Thomas Young, (d. 1860). Lithograph on stone by J. H. Bufford, printed on India paper by N. Currier, New York.
The 1911 Encyclopædia Britannica boasted of its India paper printing

India paper is a type of paper which from 1875 has been based on bleached hemp and rag fibres, that produced a very thin, tough opaque white paper. It has a basis weight of 20 pounds (30 g/m2), yet bulks 1,000 pages to the inch.[1]

It became popular in particular for the printing of Bibles, which could be made relatively small and light while remaining legible. The 1911 Encyclopædia Britannica boasted, "Printed on thin, but strong opaque India paper, each volume but one inch in thickness." The process was used particularly by the Oxford University Press and its paper suppliers. The name arose because the paper imitated fine papers imported from the Indian subcontinent.[2][3]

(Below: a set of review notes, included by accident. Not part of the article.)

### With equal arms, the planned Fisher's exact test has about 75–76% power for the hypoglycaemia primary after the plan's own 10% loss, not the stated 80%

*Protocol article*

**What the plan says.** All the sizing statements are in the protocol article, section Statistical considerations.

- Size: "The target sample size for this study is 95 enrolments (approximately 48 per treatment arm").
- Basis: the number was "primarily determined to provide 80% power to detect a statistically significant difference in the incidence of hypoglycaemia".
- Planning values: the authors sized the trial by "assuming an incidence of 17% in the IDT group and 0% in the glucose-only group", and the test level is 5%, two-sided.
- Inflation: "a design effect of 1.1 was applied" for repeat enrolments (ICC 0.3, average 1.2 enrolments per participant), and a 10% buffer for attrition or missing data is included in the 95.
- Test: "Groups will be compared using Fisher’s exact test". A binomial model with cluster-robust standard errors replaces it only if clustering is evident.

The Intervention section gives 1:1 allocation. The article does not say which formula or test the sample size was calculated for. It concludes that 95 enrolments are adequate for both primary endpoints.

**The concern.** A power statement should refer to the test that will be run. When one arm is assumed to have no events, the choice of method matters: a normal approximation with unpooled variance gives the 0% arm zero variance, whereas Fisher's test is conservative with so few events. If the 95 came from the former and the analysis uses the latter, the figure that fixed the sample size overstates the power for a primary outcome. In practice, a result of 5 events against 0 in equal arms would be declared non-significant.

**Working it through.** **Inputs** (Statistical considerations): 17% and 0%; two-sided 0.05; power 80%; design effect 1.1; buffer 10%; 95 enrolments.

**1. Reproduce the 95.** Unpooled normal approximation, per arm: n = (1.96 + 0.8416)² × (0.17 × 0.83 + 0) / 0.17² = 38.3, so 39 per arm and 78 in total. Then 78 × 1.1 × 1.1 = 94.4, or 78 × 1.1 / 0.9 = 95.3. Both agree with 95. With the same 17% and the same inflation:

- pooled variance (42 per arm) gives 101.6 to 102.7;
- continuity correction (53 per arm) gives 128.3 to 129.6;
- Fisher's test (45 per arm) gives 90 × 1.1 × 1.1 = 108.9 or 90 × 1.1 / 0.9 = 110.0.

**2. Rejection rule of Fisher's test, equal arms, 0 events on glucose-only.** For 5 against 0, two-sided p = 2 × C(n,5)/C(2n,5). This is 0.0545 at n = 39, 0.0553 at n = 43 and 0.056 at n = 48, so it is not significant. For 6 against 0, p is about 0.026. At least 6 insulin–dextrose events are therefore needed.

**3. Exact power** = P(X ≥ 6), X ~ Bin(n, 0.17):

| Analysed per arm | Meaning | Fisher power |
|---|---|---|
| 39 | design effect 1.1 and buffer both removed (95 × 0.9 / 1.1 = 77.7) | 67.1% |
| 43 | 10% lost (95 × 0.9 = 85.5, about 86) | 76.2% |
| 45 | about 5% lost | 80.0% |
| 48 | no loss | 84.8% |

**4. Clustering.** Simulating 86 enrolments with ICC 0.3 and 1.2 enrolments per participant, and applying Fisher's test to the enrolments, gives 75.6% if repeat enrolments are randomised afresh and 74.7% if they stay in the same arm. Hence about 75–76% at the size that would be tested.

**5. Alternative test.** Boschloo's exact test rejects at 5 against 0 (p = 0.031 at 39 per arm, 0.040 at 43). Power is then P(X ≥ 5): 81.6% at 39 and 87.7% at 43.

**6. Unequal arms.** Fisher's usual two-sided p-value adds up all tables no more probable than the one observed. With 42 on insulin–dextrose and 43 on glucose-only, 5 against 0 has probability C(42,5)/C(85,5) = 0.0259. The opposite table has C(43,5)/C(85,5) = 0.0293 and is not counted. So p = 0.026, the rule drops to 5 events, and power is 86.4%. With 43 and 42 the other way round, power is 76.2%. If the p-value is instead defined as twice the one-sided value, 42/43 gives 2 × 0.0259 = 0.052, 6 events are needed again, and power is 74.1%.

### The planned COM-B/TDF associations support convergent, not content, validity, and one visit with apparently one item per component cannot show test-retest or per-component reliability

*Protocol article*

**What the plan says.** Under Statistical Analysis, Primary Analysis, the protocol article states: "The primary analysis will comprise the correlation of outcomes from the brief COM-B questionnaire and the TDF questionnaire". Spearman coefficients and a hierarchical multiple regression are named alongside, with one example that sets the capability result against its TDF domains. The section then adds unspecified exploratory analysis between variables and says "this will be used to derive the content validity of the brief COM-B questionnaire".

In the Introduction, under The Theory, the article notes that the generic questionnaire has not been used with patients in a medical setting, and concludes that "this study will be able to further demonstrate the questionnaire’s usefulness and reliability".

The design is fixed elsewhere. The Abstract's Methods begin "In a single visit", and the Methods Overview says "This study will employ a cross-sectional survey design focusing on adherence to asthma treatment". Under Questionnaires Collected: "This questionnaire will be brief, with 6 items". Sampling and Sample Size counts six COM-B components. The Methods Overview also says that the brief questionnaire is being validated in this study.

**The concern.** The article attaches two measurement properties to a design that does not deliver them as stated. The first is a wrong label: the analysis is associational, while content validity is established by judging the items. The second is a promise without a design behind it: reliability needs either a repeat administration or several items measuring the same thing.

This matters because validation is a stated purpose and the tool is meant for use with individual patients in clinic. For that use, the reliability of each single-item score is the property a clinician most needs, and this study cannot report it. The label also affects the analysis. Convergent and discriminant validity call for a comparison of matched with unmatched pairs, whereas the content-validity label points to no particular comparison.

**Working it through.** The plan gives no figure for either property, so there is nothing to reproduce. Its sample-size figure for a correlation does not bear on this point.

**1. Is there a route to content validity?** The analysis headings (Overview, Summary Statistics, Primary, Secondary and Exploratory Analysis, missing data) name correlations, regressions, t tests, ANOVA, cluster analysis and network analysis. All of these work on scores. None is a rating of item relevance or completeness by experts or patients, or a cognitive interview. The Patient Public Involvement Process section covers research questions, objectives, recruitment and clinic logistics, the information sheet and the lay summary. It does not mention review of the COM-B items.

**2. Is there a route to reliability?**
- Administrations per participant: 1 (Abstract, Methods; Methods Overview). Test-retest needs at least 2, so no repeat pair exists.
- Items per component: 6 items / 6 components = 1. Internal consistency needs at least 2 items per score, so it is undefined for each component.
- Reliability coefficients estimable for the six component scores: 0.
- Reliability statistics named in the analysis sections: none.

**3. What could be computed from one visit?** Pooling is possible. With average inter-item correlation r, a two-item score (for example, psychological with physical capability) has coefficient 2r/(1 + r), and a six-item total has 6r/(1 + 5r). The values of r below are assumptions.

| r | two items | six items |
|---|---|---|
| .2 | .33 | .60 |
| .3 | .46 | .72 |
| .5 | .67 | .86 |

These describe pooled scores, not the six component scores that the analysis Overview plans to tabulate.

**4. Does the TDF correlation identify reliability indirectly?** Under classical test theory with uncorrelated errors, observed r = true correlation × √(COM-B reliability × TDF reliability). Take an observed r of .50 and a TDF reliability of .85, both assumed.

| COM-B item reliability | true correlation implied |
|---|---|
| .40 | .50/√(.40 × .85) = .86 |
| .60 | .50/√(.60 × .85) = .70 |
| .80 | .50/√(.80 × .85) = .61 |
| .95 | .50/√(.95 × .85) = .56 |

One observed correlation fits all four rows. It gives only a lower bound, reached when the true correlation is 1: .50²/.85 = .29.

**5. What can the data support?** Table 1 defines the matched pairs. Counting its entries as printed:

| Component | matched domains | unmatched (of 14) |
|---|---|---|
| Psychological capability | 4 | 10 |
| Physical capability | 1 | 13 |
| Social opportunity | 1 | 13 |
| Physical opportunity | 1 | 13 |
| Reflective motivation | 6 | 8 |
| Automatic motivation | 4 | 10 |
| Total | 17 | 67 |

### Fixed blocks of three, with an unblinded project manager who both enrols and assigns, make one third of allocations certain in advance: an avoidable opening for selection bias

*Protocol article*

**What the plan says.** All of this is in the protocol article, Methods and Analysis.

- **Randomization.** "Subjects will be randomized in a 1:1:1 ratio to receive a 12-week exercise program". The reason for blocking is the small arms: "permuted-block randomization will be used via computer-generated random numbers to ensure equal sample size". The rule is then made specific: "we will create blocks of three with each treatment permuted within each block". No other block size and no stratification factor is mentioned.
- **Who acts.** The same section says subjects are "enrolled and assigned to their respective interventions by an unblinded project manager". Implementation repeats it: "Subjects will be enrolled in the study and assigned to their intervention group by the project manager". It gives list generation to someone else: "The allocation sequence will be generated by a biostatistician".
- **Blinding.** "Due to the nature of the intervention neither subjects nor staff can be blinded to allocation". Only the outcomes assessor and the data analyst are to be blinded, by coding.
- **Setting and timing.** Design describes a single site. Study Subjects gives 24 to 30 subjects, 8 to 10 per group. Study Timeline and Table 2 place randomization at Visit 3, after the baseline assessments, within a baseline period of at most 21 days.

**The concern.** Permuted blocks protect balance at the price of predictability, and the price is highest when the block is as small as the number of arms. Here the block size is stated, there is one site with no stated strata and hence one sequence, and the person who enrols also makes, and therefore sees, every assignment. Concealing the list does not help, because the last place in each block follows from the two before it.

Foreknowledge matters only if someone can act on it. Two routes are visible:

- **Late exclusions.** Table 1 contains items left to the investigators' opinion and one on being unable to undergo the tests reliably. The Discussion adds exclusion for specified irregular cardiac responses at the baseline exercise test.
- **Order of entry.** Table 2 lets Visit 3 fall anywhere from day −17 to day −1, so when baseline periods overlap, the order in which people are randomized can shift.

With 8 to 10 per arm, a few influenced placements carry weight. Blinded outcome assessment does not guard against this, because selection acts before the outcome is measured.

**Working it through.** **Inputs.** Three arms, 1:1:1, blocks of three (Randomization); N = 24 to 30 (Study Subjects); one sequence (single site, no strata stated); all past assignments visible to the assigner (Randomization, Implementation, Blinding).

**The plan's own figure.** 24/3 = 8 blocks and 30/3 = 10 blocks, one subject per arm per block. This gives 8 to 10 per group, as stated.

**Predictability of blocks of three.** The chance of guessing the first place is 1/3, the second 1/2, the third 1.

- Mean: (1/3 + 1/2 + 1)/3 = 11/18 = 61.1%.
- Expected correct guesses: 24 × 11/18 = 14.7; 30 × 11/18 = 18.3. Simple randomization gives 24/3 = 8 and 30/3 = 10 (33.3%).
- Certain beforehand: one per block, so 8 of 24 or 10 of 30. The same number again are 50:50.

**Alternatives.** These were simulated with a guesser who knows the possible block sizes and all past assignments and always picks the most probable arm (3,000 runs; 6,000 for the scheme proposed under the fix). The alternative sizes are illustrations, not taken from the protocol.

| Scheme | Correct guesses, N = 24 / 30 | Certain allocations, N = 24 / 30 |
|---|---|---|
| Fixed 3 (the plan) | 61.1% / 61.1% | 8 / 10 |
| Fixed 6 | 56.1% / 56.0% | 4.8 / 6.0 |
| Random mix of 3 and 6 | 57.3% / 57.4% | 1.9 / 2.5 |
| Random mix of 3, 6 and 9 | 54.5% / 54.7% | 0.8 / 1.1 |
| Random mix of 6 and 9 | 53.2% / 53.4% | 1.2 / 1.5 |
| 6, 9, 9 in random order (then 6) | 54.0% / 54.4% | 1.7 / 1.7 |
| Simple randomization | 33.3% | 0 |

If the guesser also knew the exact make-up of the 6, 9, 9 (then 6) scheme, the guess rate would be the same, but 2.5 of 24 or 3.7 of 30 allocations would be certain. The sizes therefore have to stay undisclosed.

India paper has also often been used for the printing of die proofs of postage stamps.


  1. ^ Dictionary of Printing & Publishing. (1997). Middlesex, UK: Peter Collin Publishing. ISBN 0-948549-99-8
  2. ^ Berry, W. & Poole, H. (1966). Annals of Printing: A Chronological Encyclopaedia from the Earliest Times to 1950. London, UK: Blandford Press.
  3. ^ Jennett, Seán (1973). The making of books (5th ed.). London: Faber and Faber. ISBN 0-571-04786-6. OCLC 1296599.

See also